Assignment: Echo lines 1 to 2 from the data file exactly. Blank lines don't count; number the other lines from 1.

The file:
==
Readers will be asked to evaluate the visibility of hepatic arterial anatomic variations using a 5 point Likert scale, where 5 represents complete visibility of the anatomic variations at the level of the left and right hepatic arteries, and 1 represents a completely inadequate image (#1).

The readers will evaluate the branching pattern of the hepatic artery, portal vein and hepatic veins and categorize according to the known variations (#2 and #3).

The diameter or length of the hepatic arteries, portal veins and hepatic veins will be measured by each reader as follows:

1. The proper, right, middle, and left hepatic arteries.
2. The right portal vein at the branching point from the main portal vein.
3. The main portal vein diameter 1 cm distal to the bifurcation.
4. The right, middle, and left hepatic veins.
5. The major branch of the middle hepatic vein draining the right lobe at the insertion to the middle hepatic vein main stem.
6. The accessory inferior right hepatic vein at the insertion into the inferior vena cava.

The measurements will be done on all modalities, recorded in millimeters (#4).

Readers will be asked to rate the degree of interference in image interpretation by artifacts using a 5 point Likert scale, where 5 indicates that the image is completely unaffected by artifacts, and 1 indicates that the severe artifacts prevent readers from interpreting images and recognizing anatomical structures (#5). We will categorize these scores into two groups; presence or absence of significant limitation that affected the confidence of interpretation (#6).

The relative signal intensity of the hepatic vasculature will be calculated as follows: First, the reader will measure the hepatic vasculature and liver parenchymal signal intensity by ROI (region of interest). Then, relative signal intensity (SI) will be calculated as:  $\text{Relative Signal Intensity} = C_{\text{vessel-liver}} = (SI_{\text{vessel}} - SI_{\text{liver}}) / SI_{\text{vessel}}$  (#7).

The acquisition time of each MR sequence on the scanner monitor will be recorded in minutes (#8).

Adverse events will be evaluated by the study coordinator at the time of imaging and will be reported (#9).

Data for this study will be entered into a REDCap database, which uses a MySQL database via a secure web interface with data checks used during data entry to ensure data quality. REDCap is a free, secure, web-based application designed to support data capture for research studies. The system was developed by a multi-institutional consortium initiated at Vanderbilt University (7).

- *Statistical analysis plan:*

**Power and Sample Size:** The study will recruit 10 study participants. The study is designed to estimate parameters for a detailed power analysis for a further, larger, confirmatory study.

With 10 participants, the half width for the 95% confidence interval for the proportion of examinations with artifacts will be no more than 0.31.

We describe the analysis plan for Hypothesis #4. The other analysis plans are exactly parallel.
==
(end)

Readers will be asked to evaluate the visibility of hepatic arterial anatomic variations using a 5 point Likert scale, where 5 represents complete visibility of the anatomic variations at the level of the left and right hepatic arteries, and 1 represents a completely inadequate image (#1).

The readers will evaluate the branching pattern of the hepatic artery, portal vein and hepatic veins and categorize according to the known variations (#2 and #3).